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Giving Shelter | Fall 2003 Out Here Magazine

Whether you build or buy birdhouses, you can encourage birds to move in

By Marti Attoun

Photography by Donnie Beauchamp

Jim Robinson gets a kick out of his backyard tenants. They sing and scold, sip and dip, and constantly eat takeout.

He's among 60 million Americans who enjoy bird watching. He also owns Nature's Niche in Neosho, Mo., a company that builds some 70 styles of bird houses and bird feeders from salvaged and recycled wood. (Many of his creations can be found in Tractor Supply stores.)

"If birds feel secure, they'll come," Robinson says. "Birds are pretty much masters of opportunity. I put one birdhouse up and the next day, a bluebird was there."

Although nature provides trees for nesting, about 30 species of birds also will nest in birdhouses, says George Harrison, a birding expert for the National Wildlife Federation's website and the author of 13 nature books.

If you want to invite birds to your yard, winter is an ideal time to begin preparing to welcome next spring's nesting birds. Cold winter days, when it's too uncomfortable to be outside, provide the perfect opportunity to build birdhouses in your workshop or garage.

Different birds require different living accommodations, so if you want to attract a particular kind of bird to your yard, find out what that species looks for in a home before you build or buy one.


Birdhouses are just a part of attracting birds to your back yard. Try these ideas to fill your yard with songbirds:

Birds are attracted to the splashing noise and movement of water, so consider adding a sprinkler, mister, or pump to the pond, birdbath, or other water source.

After clipping and pruning shrubs, don't be too anxious to clear trimmings away. Leave a brush pile on the edge of the garden or yard for protective covering for ground-inhabiting birds. Likewise, don't be in a hurry to haul off stumps, fallen logs, and dead trees, unless they're a safety hazard. Birds love these natural niches for protection from the weather and for building nests each spring and raising their young. Sparrows, juncos, towhees, quail, pheasants, and ground doves spend much of their time on the ground.

Remember to feed birds year-round, not just in fall and winter, and you'll be charmed by a different set of guests, probably with brighter breeding plumage in the summer. You may also see the young at the feeders. Birds glean at least 75 percent of their food from the wild, but they still relish a free lunch. A good menu is hulled sunflower seeds for finches; oil sunflower seeds for cardinals, blue jays, nuthatches and chickadees; cracked corn for mourning doves; and beef suet for woodpeckers. Orioles love to snack on an orange half nailed to a tree.
Place bird feeders near cover for the birds so they'll have a place to escape if threatened. Cover includes all varieties of plant life, such as flowers, shrubs, and trees.

When clipping the dog's or your own hair, save it for the birds. Chipping sparrows especially love to line their cuplike nests with hair. Their favorite is horsehair, but any will do. Hang clippings on a tree branch or fence post in a mesh bag or suet bag where it's accessible.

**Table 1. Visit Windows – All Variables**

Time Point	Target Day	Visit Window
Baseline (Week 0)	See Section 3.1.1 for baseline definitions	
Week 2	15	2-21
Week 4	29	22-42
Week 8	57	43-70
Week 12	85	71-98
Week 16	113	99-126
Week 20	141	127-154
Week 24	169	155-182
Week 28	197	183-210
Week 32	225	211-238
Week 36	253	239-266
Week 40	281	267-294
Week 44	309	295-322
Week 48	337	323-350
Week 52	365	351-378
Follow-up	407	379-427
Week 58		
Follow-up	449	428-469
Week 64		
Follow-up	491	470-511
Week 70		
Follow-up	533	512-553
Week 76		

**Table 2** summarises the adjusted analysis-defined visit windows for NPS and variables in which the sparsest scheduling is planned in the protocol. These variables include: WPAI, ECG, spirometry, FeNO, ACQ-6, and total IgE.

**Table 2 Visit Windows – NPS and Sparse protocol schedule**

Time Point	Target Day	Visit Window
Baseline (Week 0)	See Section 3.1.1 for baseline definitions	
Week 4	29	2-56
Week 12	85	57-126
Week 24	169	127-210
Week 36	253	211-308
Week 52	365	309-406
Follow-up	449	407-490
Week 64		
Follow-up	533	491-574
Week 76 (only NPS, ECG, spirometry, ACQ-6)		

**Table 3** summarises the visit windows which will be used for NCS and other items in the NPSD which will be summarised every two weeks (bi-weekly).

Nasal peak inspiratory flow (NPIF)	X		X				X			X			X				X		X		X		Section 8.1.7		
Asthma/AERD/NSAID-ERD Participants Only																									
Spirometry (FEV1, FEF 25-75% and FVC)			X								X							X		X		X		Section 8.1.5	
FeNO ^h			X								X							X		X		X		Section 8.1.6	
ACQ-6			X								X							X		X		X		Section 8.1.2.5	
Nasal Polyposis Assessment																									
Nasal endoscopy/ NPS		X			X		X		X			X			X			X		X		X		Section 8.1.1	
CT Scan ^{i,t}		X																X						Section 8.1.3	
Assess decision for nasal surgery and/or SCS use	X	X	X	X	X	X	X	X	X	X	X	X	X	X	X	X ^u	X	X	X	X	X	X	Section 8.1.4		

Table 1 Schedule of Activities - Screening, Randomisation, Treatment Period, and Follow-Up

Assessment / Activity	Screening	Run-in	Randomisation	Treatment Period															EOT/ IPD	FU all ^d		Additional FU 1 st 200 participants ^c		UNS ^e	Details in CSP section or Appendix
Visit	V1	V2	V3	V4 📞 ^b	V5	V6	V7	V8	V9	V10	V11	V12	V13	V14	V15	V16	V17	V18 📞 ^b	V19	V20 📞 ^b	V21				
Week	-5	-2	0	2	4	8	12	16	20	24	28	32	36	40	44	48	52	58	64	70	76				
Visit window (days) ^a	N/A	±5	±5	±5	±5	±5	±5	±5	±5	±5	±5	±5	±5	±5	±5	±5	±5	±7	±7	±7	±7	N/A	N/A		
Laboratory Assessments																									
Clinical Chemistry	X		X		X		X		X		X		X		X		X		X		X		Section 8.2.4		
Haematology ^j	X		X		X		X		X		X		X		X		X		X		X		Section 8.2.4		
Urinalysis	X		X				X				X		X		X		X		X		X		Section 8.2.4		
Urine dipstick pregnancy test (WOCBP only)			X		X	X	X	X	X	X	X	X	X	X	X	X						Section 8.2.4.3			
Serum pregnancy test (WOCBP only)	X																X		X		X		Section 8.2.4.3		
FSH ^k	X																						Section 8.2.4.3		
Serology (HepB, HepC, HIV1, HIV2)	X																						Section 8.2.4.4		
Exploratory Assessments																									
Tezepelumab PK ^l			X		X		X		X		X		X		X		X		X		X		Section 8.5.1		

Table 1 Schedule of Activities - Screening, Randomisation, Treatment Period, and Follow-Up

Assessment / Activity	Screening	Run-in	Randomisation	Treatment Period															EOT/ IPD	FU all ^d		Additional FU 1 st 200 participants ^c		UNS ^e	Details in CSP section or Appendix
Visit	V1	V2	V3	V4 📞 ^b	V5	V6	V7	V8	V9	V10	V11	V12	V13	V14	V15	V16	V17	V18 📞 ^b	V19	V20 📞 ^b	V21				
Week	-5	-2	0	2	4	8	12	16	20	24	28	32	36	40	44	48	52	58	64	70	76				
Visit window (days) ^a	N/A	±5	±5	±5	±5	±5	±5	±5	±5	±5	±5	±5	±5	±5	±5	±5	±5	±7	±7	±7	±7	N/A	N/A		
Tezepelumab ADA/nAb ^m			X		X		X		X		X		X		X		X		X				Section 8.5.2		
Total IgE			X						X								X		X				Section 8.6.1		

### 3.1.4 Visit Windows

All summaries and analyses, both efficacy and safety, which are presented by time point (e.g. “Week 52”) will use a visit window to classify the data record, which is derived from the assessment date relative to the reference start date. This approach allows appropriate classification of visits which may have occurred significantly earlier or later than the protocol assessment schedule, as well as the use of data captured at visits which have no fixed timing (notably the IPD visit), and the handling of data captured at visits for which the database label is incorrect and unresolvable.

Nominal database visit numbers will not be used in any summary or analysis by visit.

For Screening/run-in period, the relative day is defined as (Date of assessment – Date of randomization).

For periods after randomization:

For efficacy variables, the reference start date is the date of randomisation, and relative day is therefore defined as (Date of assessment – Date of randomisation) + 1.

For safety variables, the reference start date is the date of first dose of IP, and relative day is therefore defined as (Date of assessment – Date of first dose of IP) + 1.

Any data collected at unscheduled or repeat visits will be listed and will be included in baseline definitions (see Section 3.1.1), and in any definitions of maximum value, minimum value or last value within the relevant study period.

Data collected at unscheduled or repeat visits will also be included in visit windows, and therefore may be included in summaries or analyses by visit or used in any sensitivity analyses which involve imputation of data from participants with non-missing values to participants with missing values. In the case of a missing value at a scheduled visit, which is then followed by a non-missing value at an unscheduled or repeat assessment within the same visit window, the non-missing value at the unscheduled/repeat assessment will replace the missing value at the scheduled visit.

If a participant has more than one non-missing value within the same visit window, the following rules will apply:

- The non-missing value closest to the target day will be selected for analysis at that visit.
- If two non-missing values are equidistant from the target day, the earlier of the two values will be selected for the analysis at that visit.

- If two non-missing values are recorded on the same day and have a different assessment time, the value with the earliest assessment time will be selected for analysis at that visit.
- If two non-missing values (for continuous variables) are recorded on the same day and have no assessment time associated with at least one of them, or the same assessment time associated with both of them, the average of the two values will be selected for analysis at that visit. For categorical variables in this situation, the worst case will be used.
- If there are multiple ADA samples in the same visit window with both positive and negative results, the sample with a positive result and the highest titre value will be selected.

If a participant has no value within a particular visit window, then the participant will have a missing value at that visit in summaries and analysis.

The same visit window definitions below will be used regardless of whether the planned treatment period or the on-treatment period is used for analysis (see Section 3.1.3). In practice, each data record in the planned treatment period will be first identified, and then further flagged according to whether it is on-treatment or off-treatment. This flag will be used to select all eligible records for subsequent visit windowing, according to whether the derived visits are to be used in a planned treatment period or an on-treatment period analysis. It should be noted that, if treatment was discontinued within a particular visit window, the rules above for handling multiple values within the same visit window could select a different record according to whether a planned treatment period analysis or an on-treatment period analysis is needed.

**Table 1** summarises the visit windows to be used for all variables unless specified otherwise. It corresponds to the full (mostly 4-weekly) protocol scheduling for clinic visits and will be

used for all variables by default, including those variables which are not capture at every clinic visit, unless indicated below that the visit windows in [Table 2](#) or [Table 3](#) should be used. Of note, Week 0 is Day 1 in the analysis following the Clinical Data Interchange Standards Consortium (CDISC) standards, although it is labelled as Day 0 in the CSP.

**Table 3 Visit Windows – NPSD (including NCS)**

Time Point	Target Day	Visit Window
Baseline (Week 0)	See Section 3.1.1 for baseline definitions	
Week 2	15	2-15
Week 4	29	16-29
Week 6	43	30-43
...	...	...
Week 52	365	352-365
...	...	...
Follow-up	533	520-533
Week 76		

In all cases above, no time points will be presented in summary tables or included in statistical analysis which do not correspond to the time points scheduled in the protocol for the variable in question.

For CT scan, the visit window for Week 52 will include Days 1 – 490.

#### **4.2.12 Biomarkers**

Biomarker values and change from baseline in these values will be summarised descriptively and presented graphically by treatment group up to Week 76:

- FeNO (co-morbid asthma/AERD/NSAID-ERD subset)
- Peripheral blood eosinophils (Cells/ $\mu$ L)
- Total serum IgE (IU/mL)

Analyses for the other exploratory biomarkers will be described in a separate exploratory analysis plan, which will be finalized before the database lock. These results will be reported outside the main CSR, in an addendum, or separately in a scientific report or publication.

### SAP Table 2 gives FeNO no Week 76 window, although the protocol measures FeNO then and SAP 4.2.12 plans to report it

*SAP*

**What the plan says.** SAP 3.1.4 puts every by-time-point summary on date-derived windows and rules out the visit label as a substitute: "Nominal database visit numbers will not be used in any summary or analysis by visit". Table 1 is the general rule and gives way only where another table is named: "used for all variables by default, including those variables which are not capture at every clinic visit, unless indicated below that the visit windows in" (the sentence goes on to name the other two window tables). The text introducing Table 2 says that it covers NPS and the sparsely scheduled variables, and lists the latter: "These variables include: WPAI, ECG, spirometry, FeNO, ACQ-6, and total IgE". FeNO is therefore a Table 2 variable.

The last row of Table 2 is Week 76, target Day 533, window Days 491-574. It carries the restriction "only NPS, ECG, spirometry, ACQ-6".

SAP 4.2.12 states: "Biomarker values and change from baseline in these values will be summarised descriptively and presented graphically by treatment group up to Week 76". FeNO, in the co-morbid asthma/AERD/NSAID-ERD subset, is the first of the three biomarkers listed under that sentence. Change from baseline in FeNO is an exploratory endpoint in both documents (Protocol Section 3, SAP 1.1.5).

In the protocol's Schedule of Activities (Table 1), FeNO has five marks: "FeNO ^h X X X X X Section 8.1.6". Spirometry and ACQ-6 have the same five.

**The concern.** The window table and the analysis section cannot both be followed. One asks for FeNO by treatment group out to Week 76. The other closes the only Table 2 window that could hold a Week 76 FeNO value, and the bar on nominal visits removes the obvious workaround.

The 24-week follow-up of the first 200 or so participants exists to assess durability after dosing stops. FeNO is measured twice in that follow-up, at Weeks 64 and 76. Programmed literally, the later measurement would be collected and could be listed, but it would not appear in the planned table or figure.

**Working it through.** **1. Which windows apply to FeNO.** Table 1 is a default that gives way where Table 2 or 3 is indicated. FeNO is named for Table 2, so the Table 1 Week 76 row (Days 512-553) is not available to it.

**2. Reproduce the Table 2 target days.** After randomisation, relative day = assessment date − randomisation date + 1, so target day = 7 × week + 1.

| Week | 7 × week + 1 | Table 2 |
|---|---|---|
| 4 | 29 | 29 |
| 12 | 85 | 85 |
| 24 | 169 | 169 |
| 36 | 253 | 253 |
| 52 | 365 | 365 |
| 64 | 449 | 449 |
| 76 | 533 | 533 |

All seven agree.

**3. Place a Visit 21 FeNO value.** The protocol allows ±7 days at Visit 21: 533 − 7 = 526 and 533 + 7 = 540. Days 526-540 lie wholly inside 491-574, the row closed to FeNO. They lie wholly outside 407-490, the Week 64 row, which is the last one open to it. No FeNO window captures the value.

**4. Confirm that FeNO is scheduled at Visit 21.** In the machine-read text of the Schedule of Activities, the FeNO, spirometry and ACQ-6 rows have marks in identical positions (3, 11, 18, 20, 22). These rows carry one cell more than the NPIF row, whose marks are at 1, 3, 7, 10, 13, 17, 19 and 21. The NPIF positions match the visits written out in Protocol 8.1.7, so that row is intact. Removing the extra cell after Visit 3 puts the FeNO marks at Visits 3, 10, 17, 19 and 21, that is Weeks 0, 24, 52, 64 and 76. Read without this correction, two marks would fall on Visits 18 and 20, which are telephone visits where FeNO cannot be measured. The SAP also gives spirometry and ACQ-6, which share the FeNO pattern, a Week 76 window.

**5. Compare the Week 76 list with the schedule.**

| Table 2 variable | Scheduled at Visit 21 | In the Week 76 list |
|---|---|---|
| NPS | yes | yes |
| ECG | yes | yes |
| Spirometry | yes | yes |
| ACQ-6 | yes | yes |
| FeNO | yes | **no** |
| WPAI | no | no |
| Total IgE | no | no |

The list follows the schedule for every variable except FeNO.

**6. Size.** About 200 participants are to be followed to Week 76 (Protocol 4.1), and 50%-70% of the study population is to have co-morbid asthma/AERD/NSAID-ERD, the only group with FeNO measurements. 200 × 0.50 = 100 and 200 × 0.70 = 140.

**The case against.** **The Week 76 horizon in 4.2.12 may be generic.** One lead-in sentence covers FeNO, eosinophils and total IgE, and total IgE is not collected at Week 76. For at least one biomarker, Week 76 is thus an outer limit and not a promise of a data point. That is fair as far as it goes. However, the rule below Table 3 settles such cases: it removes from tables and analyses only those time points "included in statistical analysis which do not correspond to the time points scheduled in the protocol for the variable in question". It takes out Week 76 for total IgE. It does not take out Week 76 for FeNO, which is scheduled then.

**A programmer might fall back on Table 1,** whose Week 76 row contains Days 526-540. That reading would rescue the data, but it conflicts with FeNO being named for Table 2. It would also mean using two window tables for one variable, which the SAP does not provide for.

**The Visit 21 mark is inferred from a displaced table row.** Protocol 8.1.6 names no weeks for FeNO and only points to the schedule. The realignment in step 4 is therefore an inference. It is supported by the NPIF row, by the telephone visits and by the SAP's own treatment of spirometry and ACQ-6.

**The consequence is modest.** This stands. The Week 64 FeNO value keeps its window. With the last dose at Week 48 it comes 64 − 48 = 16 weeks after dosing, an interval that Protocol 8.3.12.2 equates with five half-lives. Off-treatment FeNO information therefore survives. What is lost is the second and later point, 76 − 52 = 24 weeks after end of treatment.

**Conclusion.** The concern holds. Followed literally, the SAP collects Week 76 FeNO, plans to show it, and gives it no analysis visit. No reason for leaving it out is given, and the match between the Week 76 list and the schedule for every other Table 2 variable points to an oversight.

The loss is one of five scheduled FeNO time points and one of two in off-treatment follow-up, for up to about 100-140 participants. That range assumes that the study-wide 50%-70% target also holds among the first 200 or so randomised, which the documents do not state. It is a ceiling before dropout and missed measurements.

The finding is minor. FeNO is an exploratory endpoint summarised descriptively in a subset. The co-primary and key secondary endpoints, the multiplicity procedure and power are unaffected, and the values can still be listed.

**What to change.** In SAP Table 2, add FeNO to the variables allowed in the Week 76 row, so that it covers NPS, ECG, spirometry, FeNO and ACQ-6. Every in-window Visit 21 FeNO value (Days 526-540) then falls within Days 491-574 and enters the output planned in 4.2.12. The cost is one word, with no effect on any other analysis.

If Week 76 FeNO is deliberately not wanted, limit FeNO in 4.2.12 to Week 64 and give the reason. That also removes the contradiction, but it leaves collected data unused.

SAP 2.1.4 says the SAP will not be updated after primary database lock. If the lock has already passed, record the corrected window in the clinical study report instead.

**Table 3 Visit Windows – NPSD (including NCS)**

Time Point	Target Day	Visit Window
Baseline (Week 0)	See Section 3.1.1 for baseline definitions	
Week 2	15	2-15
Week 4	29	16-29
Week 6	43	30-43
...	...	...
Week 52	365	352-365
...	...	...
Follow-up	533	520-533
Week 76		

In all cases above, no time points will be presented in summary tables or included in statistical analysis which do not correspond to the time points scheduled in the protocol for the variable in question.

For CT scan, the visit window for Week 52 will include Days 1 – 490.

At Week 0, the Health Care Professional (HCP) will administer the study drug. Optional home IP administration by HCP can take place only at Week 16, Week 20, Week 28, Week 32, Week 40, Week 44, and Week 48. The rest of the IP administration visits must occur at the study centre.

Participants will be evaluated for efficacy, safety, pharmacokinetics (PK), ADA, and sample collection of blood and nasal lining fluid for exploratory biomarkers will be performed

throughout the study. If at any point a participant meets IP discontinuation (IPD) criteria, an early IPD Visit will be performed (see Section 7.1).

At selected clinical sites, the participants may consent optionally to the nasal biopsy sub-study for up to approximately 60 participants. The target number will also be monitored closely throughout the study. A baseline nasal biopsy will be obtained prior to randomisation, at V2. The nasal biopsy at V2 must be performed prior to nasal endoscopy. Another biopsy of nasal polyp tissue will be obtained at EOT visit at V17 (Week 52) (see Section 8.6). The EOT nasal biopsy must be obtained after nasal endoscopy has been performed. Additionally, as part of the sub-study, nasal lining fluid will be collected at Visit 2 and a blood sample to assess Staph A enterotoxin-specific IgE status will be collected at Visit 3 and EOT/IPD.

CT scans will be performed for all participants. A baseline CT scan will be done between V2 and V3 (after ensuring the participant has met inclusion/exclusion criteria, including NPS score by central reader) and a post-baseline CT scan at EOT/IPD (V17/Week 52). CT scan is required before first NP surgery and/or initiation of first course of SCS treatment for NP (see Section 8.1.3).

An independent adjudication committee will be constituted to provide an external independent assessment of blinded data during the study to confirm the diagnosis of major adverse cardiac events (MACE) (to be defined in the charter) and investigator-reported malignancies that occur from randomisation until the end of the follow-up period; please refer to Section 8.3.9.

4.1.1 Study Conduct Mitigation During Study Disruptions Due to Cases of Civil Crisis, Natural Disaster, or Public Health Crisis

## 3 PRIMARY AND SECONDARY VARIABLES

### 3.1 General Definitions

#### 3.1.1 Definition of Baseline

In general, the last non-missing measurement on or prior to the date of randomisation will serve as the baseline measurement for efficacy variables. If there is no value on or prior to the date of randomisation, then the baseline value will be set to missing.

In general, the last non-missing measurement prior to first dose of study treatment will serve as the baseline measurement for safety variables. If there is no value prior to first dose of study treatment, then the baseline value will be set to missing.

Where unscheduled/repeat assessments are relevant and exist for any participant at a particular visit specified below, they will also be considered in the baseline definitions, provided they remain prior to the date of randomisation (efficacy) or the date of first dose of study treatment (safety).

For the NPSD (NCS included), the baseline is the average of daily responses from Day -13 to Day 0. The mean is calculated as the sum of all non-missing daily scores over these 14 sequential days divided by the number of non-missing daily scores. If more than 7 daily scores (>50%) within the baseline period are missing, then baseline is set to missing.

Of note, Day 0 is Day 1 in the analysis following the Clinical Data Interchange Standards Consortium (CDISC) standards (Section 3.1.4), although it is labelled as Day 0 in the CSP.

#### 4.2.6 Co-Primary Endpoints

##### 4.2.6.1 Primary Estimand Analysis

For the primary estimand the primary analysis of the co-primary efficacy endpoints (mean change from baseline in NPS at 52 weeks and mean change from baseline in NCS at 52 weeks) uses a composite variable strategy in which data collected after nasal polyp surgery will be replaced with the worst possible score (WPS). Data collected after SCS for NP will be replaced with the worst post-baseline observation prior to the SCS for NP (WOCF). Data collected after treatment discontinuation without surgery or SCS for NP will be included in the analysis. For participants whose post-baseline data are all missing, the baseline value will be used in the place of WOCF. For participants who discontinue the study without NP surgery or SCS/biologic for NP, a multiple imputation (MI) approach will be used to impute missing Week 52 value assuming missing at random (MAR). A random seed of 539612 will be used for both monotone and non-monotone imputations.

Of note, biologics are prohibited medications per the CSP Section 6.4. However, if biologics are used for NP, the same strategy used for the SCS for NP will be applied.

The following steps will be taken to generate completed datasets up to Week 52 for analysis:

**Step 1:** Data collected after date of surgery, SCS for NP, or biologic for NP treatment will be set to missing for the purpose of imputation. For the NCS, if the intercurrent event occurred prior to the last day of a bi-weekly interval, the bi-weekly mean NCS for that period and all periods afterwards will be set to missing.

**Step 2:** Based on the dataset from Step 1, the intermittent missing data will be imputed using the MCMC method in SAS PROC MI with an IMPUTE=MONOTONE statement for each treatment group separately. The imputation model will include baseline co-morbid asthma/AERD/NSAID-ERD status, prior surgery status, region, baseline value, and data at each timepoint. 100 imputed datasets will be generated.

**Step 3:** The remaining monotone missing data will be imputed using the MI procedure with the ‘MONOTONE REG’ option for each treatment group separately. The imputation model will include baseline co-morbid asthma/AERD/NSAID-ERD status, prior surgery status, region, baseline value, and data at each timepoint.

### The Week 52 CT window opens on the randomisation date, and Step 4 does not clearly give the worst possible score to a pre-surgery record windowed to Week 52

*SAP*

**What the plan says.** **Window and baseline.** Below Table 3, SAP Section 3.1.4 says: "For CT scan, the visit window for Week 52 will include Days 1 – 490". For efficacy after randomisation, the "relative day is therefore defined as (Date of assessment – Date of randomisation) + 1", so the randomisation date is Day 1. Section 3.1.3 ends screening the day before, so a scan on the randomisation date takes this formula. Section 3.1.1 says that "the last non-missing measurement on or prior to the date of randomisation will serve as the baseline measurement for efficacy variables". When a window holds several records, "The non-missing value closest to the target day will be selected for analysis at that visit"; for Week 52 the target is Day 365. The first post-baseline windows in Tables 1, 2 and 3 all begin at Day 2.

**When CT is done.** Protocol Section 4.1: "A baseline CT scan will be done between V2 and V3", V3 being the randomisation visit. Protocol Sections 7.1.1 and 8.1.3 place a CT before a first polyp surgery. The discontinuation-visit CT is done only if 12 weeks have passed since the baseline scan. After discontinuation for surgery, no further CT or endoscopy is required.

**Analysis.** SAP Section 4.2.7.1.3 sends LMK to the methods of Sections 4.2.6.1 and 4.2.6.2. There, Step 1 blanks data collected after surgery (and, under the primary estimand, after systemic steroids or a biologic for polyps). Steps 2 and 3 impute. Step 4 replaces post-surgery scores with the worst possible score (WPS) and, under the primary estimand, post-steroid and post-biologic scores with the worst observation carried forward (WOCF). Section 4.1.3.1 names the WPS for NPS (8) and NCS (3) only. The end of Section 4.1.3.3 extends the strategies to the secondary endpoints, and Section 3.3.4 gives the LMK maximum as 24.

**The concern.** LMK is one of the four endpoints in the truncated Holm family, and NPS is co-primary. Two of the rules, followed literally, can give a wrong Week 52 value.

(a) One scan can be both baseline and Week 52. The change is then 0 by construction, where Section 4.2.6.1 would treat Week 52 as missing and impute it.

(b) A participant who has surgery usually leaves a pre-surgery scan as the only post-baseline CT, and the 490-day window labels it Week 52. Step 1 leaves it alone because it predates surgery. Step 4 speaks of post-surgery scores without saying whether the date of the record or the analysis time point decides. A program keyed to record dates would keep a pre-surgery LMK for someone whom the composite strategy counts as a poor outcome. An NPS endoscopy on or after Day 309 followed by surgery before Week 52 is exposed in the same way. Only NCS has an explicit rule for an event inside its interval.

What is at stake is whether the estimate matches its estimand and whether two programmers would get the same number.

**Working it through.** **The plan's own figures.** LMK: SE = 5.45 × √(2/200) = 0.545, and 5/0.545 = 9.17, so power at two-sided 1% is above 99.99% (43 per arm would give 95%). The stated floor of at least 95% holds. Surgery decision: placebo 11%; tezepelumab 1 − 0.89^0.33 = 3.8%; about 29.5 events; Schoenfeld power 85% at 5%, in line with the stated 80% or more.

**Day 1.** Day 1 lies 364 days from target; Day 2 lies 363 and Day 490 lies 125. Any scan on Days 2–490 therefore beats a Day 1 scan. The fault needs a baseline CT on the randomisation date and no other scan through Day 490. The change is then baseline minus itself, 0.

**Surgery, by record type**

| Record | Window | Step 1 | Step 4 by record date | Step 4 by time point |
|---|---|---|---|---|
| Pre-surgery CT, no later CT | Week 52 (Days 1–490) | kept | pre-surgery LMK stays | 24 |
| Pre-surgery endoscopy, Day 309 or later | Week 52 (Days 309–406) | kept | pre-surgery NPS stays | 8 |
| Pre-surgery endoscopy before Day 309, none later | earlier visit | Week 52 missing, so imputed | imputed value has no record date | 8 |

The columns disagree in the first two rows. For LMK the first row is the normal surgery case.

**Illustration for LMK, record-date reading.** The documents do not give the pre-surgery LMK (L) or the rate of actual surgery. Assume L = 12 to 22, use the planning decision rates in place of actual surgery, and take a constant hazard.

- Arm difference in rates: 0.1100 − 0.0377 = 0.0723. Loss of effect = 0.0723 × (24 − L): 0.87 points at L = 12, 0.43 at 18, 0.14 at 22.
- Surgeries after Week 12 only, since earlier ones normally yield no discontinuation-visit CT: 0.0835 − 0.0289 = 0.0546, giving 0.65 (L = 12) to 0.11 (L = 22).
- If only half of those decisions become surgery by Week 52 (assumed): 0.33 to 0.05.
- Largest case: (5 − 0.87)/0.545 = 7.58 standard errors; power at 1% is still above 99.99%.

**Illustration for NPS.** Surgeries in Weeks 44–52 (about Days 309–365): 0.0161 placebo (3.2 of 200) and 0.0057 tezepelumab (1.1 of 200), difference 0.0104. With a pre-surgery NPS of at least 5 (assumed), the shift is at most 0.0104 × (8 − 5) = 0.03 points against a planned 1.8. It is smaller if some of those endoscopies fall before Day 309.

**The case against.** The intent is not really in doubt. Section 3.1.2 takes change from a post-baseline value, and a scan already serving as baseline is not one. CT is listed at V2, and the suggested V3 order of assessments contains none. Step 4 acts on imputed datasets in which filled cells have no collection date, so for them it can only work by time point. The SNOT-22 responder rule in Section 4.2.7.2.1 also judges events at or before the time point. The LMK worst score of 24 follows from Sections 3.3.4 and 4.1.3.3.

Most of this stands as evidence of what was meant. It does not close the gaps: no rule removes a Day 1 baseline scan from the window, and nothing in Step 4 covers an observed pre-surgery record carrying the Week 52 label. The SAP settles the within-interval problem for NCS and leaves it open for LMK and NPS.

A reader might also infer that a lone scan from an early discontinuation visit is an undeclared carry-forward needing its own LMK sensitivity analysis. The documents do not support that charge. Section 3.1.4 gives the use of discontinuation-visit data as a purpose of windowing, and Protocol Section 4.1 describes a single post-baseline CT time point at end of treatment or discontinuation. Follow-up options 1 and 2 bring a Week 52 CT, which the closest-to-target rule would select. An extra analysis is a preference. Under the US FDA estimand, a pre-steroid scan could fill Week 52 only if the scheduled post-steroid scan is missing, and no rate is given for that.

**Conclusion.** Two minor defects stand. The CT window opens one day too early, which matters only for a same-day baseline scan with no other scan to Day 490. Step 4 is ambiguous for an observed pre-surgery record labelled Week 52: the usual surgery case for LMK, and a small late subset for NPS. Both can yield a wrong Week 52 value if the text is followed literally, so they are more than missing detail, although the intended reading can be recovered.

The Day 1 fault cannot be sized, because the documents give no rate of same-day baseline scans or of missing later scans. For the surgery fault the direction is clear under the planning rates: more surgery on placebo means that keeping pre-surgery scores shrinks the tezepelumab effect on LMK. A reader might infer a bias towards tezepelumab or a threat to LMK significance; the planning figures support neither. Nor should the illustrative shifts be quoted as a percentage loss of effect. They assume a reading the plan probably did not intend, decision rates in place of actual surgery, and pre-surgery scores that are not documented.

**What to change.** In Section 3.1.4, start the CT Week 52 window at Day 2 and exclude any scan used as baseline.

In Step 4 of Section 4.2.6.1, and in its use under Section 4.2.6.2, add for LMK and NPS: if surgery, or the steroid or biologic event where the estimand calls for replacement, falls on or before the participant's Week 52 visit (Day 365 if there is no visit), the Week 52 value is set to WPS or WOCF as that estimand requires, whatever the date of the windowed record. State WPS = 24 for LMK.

If you want to draw a variety of birds, provide an assortment of houses of all sizes.

House wrens, for example, need only a 1-inch diameter opening in a 4-inch-by-4-inch-by-8-inch tall box. Harrison suggests placing at least three wren bird houses in the garden area because the male will fill them with sticks, then the female will select a house for the family.
Other small birds, such as bluebirds, tree swallows, tufted titmice, and nuthatches will set up housekeeping in houses with a 1/2- to 1-inch entry.
Medium-sized houses that measure 4-inch-by-4-inch-by-18-inches tall and have 2-inch openings appeal to woodpeckers and Northern flickers. Wood ducks need a little larger opening; they require a 4-inch entrance hole.

Winter is an ideal time to build birdhouses in your workshop or garage.

Once you're ready to set your new birdhouse outside, its height above the ground must be considered, depending on what kind of bird you would like to nest in it. Downy woodpeckers nest in houses posted 12 to 25 feet up a tree trunk, whereas purple martins settle into apartment houses that are 15 to 20 feet high and set in a clearing. A wood duck house can be posted 2 to 5 feet over water or 12 to 40 feet high on a tree facing water.

Birdhouses should be stationary, except for wren houses, which can be hung from fruit trees. Other birds are skittish and usually won't tolerate swinging houses. Their nesting boxes should be attached to a tree, post, pole, or side of a house or barn. Of course, birdhouses and feeders should be placed in front of your favorite windows so you can eavesdrop and watch all the activity.
Birdhouses may look pretty with perfectly sanded and smooth wood, Robinson says, but birds prefer rough wood, especially at the entry, so they can get a toehold.

Although all birds need cover to survive, they don't all need the same kind. Bluebirds, for example, who prefer a birdhouse attached to a post.

Once you provide a yard with housing, food, and water, it won't take long for word to circulate that housing is available. As spring arrives, your yard will be aflutter with activity and color — maybe some brilliant yellow finches, bright blue jays, and red cardinals.

Before you know it, you'll be buying binoculars to get a better look at your backyard tenants.

Marti Attoun has written for Family Circle, Ladies' Home Journal, American Profile and other national magazines. She lives in Joplin, Mo.